SOMETIMES Hekmatullah, a 32-year-old Afghan, has to choose between food and connectivity. “I need to stay in touch with my wife back home,” he says, sitting in a grubby tent in the Oinofyta migrant camp, near Athens. Because Wi-Fi rarely works there, he has to buy mobile-phone credit. And that means he and his fellow travellers—his sister, her friend and five children—sometimes go hungry.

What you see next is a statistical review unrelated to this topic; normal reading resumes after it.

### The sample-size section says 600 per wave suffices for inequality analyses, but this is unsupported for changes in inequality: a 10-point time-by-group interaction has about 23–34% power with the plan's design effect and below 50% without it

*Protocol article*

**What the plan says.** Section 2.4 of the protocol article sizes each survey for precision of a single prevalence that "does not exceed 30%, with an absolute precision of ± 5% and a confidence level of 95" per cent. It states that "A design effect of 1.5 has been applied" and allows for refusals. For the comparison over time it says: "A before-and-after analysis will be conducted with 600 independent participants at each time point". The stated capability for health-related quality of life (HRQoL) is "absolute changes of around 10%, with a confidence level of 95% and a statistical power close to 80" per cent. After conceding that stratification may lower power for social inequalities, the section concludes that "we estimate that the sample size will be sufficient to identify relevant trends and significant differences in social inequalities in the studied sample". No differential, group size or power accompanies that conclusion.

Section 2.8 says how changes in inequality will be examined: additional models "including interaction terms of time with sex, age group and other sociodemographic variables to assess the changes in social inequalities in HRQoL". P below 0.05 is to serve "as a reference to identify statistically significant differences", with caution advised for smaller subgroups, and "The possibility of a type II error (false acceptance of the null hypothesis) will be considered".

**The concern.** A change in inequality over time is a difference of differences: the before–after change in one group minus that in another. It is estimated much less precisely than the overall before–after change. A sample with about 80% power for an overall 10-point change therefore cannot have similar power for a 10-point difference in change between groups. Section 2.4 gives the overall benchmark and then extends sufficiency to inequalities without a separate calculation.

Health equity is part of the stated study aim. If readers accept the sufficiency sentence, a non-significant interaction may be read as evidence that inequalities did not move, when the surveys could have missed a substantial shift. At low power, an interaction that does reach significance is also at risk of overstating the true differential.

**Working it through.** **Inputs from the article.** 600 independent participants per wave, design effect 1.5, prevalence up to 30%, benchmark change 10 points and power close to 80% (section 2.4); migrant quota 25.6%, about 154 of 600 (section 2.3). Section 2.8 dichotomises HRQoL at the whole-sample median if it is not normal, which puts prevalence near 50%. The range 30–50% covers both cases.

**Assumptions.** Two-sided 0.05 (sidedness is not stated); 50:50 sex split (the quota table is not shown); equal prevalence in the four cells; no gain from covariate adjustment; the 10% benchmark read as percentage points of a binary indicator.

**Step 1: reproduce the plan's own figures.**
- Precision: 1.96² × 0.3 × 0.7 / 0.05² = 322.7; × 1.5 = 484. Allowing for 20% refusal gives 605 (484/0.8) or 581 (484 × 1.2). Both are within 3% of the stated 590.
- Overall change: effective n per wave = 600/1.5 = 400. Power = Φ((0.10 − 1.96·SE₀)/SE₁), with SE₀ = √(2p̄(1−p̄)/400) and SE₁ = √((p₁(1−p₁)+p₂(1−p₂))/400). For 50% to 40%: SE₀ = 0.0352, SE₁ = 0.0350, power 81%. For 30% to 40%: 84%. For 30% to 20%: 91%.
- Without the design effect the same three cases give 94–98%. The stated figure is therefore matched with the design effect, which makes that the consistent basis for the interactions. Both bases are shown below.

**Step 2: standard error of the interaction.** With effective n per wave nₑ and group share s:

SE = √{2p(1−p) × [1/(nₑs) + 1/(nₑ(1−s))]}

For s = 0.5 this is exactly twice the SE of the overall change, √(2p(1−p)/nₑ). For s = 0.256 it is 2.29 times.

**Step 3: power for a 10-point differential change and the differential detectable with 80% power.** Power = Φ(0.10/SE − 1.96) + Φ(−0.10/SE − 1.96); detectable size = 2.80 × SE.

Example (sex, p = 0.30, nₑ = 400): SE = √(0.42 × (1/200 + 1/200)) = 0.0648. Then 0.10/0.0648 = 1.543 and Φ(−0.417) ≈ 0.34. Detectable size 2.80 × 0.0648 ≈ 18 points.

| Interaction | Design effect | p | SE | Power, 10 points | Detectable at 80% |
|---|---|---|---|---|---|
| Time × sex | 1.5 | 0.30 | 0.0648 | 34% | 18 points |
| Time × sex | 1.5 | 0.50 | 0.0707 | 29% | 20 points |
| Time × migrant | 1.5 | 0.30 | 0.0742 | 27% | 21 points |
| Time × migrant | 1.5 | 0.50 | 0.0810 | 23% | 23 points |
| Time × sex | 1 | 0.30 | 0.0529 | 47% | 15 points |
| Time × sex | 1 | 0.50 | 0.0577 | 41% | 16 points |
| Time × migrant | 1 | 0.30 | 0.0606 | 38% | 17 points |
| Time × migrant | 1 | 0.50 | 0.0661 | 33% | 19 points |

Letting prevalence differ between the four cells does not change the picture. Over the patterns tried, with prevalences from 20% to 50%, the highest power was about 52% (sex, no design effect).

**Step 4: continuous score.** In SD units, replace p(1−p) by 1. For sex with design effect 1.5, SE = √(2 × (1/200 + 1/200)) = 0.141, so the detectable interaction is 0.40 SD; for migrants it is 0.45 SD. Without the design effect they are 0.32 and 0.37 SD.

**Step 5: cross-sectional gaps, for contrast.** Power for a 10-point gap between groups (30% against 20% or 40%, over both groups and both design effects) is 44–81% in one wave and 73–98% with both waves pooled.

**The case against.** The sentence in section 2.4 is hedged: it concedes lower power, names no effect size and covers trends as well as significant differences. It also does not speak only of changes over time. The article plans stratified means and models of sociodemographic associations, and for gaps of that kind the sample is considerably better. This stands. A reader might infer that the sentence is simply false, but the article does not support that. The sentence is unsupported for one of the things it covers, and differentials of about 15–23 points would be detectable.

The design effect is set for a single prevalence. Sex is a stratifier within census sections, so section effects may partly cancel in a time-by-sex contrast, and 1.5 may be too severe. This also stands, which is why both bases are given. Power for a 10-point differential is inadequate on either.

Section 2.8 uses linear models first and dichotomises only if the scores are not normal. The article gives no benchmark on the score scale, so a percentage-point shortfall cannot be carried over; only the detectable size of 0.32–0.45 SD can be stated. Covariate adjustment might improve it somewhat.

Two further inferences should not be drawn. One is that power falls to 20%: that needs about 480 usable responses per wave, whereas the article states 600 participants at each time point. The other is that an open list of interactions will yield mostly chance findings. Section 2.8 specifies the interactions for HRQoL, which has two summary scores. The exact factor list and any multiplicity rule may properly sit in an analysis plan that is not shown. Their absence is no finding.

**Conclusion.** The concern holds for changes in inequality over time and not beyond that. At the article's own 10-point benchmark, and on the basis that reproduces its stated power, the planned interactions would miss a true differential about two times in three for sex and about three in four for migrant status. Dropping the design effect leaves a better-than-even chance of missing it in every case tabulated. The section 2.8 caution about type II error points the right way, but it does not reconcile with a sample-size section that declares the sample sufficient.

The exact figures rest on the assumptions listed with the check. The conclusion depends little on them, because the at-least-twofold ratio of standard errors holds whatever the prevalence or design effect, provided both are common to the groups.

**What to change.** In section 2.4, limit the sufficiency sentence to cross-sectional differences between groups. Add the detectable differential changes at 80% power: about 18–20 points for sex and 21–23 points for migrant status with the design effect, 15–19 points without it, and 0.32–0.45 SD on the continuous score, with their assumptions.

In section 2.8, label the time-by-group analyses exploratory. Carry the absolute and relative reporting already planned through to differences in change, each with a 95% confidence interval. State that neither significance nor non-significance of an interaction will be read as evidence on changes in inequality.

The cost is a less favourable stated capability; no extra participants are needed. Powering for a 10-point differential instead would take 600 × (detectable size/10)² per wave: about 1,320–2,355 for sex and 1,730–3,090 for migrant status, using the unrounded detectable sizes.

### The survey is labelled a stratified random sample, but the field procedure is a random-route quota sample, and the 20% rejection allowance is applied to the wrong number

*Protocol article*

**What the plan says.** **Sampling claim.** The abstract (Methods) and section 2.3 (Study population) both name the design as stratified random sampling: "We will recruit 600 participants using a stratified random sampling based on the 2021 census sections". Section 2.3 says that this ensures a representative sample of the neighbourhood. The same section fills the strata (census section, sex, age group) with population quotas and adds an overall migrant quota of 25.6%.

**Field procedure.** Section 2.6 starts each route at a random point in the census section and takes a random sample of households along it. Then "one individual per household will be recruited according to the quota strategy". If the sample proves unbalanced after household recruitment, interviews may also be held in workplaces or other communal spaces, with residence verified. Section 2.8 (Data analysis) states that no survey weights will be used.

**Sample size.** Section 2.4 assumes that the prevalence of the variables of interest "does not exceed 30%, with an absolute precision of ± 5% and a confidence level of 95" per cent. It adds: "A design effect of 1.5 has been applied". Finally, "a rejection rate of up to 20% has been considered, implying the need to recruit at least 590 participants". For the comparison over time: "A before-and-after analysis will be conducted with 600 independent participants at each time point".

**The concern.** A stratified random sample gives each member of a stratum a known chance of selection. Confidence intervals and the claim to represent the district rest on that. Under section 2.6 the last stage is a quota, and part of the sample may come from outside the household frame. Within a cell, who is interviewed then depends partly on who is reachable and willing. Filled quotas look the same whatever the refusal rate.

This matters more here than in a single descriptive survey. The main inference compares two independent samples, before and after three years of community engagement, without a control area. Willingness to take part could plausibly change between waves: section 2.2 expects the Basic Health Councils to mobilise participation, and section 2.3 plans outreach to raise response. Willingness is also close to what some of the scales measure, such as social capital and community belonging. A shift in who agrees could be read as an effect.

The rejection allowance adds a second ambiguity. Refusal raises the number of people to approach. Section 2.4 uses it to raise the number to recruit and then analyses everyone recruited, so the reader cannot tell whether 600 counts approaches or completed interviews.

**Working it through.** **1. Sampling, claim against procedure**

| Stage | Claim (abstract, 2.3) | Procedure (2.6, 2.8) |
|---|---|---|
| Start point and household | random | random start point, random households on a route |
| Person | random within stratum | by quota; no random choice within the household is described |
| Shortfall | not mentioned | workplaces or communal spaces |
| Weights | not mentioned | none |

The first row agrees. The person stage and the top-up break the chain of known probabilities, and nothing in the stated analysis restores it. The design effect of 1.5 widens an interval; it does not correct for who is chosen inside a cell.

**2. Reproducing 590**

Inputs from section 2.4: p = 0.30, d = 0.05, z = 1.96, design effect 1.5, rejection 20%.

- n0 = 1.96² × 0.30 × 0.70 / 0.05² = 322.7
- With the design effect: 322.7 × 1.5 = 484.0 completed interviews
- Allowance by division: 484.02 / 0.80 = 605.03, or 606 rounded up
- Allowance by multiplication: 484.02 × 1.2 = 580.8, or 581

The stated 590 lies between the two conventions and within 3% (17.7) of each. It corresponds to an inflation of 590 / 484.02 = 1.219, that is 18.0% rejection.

Such stories are common in migrant camps: according to UNHCR, the UN’s agency for refugees, refugees can easily spend a third of their disposable income on staying connected. In a camp near the French city of Dunkirk, where mostly Iraqi refugees live until they manage to get on a truck to Britain, many walk for miles to find free Wi-Fi: according to NGOs working there, the French authorities, reluctant to make the camp seem permanent, have stopped them providing internet connections. Some of the residents buy pricey SIM cards brought over from Britain, where buyers need not show an ID, as they must in France. A lucky few get airtime donations from charities such as “Phone Credit for Refugees and Displaced People”.